birdbirdbird wrote:i wanted to know how its like for you for comparing, and for hope hopefully, i dont like that its so slow, im in therapy for 1.2 years, im having a hard time really opening up, my therapist helps but when i dont like her i can't leap over that, it could either ruin the whole session and i end up not talking to her or either i would have to force myself to talk to her when i really really dont want to, and then wait for her to rebuilt my trust again.


I'm not a professional, but I've noticed the brain and body do things to protect us.

Good that you're listening to yourself and dealing with what comes up instead of trying to push through by pretending you're ok with continuing therapy with her at those times.

The likely reason that you're held back is to prevent any increase in the feelings of vulnerability right now.
Taking time to deal with the things mentioned builds rapport and allows whatever is coming up for you to settle a bit before going forwards.

birdbirdbird wrote:outside of therapy i think im becoming more vulnerable, or maybe im just expressing my needs more, more isolation, im just expiriencing the pain that has been there inside, before that i didn't feel anything.


Expressing needs = vulnerability
Vulnerability = for some, isolation

"expiriencing the pain that has been there inside, before that i didn't feel anything"
^
= emotional (and maybe to the point of physical) discomfort = rawness + feelings of vulnerability + body may feel like it's in danger or under threat

All of this can lead to a higher degree of reactivity to people and things around you.

Along with an intensified experience of emotions.
^
= possibly more extreme behaviors.

For me, this was where learning coping skills and grounding skills and all that was important.
^
It continues building a rapport/trust with the therapist - without the overwhelming level of vulnerability you described.
And teaches how to come out of that intensity and discomfort you just described.

birdbirdbird wrote:i guess i tried being vulnerable last session tho, i froze for 15~ mins, couldn't move, like how do i go forward from there? i can't move, not to mention i can't speak to my therapist, i can only put on my shield again and only then i can speak, i know myself and i told my therapist that if i take my shield off i don't speak to her, she only has to move he legs a bit too agressively to make me freeze, last session i barely said anything.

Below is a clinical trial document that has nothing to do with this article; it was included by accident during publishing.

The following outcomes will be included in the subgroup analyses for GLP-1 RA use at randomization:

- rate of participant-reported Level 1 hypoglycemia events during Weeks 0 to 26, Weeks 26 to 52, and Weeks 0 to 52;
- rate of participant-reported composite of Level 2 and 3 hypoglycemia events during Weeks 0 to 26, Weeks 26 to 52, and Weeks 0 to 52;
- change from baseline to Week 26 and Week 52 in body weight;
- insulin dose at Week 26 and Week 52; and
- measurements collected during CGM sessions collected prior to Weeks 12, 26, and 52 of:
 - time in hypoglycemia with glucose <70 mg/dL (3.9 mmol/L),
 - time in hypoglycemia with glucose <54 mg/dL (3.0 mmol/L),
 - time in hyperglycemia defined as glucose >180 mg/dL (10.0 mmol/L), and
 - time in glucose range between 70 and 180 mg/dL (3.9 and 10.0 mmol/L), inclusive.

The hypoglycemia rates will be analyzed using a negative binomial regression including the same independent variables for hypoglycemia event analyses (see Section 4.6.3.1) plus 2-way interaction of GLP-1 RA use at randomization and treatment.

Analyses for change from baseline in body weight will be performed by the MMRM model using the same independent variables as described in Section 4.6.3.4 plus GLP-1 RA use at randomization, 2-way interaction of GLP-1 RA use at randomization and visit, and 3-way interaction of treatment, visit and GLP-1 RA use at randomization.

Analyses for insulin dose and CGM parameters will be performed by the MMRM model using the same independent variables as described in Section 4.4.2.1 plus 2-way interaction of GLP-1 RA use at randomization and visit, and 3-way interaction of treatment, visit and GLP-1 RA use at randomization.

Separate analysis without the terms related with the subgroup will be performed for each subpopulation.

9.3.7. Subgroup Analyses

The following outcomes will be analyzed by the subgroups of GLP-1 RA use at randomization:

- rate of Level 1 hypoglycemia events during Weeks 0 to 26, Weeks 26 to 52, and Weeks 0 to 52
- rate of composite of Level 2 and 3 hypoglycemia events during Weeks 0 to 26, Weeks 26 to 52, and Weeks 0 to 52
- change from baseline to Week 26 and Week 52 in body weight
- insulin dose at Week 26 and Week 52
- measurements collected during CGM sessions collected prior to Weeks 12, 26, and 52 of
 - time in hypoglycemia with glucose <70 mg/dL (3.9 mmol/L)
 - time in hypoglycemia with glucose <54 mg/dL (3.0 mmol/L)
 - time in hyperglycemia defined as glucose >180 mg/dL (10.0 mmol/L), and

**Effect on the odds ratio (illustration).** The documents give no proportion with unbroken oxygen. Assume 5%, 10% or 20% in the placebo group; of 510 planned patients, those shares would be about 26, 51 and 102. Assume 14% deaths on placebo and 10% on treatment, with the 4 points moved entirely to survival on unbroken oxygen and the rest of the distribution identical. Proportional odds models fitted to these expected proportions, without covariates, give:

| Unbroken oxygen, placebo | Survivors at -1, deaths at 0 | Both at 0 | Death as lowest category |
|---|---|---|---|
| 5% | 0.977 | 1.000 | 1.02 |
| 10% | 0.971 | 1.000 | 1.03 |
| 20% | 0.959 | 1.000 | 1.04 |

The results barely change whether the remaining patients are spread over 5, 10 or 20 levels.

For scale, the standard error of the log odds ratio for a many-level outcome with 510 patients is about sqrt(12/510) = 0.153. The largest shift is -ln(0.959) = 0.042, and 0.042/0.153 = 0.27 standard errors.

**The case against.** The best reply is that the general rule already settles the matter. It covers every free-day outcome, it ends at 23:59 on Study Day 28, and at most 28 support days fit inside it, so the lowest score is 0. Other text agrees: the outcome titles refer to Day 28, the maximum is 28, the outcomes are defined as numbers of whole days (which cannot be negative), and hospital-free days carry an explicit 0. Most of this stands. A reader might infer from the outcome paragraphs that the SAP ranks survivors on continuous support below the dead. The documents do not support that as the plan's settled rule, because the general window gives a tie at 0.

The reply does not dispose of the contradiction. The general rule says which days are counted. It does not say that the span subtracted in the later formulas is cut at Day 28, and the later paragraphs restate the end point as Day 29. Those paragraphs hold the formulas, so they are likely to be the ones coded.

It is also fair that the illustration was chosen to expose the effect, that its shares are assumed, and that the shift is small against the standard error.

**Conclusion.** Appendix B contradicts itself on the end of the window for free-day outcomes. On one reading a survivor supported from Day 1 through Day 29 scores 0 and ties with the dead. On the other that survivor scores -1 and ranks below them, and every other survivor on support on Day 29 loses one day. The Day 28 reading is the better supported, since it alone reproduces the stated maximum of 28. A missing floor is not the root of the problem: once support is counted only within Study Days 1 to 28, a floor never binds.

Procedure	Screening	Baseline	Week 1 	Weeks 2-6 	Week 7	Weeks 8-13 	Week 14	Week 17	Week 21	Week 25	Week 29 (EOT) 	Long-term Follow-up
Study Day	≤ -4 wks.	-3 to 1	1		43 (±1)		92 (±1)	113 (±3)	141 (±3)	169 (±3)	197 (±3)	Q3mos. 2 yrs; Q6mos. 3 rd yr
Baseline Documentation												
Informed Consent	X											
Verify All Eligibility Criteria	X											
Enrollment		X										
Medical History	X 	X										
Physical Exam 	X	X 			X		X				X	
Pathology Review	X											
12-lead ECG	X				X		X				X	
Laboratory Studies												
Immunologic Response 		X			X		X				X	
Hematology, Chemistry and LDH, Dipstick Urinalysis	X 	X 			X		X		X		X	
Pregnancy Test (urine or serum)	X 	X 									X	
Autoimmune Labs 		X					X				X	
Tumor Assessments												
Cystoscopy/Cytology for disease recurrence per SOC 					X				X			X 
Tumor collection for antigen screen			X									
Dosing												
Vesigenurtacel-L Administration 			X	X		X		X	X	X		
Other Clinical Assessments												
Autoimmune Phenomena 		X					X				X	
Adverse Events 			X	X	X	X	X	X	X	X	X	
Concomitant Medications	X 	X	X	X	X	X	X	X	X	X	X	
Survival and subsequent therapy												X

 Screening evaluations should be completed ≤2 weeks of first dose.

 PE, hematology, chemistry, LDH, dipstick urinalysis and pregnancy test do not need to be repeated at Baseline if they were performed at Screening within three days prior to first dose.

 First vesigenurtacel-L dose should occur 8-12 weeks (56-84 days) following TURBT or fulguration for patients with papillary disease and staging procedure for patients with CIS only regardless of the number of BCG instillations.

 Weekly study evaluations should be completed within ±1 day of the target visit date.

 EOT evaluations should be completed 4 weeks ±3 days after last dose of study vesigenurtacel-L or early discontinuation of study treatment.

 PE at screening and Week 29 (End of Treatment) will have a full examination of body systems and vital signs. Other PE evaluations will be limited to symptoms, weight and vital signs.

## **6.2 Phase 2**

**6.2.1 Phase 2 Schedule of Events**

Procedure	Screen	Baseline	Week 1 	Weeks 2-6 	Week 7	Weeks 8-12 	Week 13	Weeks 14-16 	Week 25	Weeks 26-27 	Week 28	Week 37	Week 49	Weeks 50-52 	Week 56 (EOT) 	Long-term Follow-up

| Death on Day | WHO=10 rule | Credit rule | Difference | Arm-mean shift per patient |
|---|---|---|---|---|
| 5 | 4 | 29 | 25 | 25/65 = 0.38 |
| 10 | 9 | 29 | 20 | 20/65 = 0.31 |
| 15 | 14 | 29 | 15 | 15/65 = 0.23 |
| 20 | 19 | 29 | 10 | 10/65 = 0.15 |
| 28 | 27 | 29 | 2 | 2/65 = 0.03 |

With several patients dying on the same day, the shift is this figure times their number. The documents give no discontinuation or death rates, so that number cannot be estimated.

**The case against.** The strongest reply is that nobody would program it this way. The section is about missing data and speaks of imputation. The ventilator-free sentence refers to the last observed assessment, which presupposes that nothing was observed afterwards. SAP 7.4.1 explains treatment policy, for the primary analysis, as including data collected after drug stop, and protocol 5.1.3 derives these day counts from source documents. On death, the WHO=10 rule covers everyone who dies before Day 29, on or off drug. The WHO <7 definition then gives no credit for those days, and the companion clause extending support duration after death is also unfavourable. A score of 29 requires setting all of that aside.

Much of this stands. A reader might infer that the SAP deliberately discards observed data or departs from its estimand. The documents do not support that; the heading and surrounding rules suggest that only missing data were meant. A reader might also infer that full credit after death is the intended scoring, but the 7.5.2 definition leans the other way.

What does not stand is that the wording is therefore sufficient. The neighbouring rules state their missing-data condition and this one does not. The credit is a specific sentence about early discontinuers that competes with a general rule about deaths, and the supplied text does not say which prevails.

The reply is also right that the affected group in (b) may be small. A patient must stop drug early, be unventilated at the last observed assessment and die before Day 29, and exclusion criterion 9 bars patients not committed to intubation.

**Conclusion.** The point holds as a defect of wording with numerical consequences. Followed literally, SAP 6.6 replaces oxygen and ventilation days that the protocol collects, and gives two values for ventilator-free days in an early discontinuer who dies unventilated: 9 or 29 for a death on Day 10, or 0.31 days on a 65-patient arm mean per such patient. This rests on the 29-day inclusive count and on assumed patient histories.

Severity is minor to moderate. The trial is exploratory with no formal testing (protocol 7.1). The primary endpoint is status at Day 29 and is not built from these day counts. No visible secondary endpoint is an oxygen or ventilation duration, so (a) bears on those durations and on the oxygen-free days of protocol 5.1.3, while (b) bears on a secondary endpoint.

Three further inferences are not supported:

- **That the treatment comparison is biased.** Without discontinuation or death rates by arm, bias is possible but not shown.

what are your expiriences, anyone knows what im going through first hand? anybody already been there?


Yeah, being too vulnerable makes me freeze and lose visual focus where I'm not blind but I can't focus on anything around me, and I stop hearing what the person is saying.
^
Then it can shift to me fully leaving my body and/or into different forms of psychosis with different durations.

Going slow, not forcing yourself to trust and not forcing yourself open up more that you can handle is important.

Equally important, is learning what works to bring yourself back to a more comfortable baseline if I do push myself too far.

Progress can come with discomfort at first - most new things are uncomfortable for a while until you adapt to a new baseline. Especially when trauma is involved.
It sounds like you're working hard and change is happening.

______________

The body language and exposure to rage sounds like it's causing a fight/flight/freeze reaction.

That survival reaction naturally overpowers the more rational part of the brain, but once the rational part of the brain assesses that there is no danger, it sends signals to the body that it's safe and the person normalizes.

When you have trauma, the survival reaction is a bit haywire and hyper-responsive.
As a response, it's also more deeply ingrained than the rational part of the brain hence the freezing due to movements and not being able to force yourself out of it.

I say this a lot, but EMDR (eye movement desensitization and reprocessing) therapy can really help break up the emotional intensity that causes you to freeze/fight/flight.
They collect information to stock pile in their souls, saying, "I will tuck this into my subconscious for later use."  ~ unknown
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Re: for those in therapy

Postby CuteLoneCat » Sun Dec 22, 2019 9:34 am

This is what I thought and felt this morning:

No one protects me, I have to do everything alone.
I cannot make mistakes because there is nobody to protect me, to help me.
So I cannot take risks, I cannot let myself be vulnerable.